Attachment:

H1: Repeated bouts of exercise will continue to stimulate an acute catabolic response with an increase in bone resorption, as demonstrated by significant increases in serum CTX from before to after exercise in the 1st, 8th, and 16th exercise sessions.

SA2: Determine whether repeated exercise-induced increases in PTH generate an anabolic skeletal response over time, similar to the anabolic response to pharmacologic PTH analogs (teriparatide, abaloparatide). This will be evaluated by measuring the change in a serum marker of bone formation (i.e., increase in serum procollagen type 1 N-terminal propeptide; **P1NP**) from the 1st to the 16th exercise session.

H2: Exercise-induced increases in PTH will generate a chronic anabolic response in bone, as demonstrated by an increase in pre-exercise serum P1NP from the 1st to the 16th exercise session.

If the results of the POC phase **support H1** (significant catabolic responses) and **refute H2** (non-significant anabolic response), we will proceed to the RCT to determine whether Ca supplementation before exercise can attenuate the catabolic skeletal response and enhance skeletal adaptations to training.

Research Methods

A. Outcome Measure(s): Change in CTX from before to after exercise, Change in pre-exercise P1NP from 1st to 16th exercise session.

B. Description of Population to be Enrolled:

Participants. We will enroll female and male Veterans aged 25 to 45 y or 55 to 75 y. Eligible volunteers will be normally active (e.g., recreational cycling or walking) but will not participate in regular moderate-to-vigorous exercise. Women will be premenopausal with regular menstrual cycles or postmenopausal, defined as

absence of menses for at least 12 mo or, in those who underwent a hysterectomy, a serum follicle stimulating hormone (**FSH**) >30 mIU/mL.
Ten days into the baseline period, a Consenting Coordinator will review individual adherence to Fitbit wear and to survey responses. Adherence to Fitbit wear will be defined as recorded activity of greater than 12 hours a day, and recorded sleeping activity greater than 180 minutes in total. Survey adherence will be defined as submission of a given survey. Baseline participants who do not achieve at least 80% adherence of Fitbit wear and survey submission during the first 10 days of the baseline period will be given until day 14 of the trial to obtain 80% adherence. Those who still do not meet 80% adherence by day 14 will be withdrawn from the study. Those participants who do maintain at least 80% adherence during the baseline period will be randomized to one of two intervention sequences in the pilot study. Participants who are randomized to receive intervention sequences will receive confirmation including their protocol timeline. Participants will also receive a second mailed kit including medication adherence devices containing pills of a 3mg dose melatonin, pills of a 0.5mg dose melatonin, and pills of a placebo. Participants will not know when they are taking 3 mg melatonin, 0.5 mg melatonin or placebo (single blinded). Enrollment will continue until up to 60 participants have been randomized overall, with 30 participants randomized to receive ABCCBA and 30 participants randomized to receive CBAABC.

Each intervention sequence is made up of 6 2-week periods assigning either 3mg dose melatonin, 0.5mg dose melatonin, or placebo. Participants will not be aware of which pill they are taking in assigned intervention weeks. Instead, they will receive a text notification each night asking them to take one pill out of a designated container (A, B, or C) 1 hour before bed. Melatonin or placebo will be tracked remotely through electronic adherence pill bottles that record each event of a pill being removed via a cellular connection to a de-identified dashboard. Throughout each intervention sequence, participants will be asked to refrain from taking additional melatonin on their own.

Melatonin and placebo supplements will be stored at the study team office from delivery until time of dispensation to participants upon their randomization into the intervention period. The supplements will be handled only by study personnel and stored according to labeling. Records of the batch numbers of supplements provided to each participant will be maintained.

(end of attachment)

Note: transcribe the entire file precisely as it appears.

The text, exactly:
H1: Repeated bouts of exercise will continue to stimulate an acute catabolic response with an increase in bone resorption, as demonstrated by significant increases in serum CTX from before to after exercise in the 1st, 8th, and 16th exercise sessions.

SA2: Determine whether repeated exercise-induced increases in PTH generate an anabolic skeletal response over time, similar to the anabolic response to pharmacologic PTH analogs (teriparatide, abaloparatide). This will be evaluated by measuring the change in a serum marker of bone formation (i.e., increase in serum procollagen type 1 N-terminal propeptide; **P1NP**) from the 1st to the 16th exercise session.

H2: Exercise-induced increases in PTH will generate a chronic anabolic response in bone, as demonstrated by an increase in pre-exercise serum P1NP from the 1st to the 16th exercise session.

If the results of the POC phase **support H1** (significant catabolic responses) and **refute H2** (non-significant anabolic response), we will proceed to the RCT to determine whether Ca supplementation before exercise can attenuate the catabolic skeletal response and enhance skeletal adaptations to training.

Research Methods

A. Outcome Measure(s): Change in CTX from before to after exercise, Change in pre-exercise P1NP from 1st to 16th exercise session.

B. Description of Population to be Enrolled:

Participants. We will enroll female and male Veterans aged 25 to 45 y or 55 to 75 y. Eligible volunteers will be normally active (e.g., recreational cycling or walking) but will not participate in regular moderate-to-vigorous exercise. Women will be premenopausal with regular menstrual cycles or postmenopausal, defined as

absence of menses for at least 12 mo or, in those who underwent a hysterectomy, a serum follicle stimulating hormone (**FSH**) >30 mIU/mL.
Ten days into the baseline period, a Consenting Coordinator will review individual adherence to Fitbit wear and to survey responses. Adherence to Fitbit wear will be defined as recorded activity of greater than 12 hours a day, and recorded sleeping activity greater than 180 minutes in total. Survey adherence will be defined as submission of a given survey. Baseline participants who do not achieve at least 80% adherence of Fitbit wear and survey submission during the first 10 days of the baseline period will be given until day 14 of the trial to obtain 80% adherence. Those who still do not meet 80% adherence by day 14 will be withdrawn from the study. Those participants who do maintain at least 80% adherence during the baseline period will be randomized to one of two intervention sequences in the pilot study. Participants who are randomized to receive intervention sequences will receive confirmation including their protocol timeline. Participants will also receive a second mailed kit including medication adherence devices containing pills of a 3mg dose melatonin, pills of a 0.5mg dose melatonin, and pills of a placebo. Participants will not know when they are taking 3 mg melatonin, 0.5 mg melatonin or placebo (single blinded). Enrollment will continue until up to 60 participants have been randomized overall, with 30 participants randomized to receive ABCCBA and 30 participants randomized to receive CBAABC.

Each intervention sequence is made up of 6 2-week periods assigning either 3mg dose melatonin, 0.5mg dose melatonin, or placebo. Participants will not be aware of which pill they are taking in assigned intervention weeks. Instead, they will receive a text notification each night asking them to take one pill out of a designated container (A, B, or C) 1 hour before bed. Melatonin or placebo will be tracked remotely through electronic adherence pill bottles that record each event of a pill being removed via a cellular connection to a de-identified dashboard. Throughout each intervention sequence, participants will be asked to refrain from taking additional melatonin on their own.

Melatonin and placebo supplements will be stored at the study team office from delivery until time of dispensation to participants upon their randomization into the intervention period. The supplements will be handled only by study personnel and stored according to labeling. Records of the batch numbers of supplements provided to each participant will be maintained.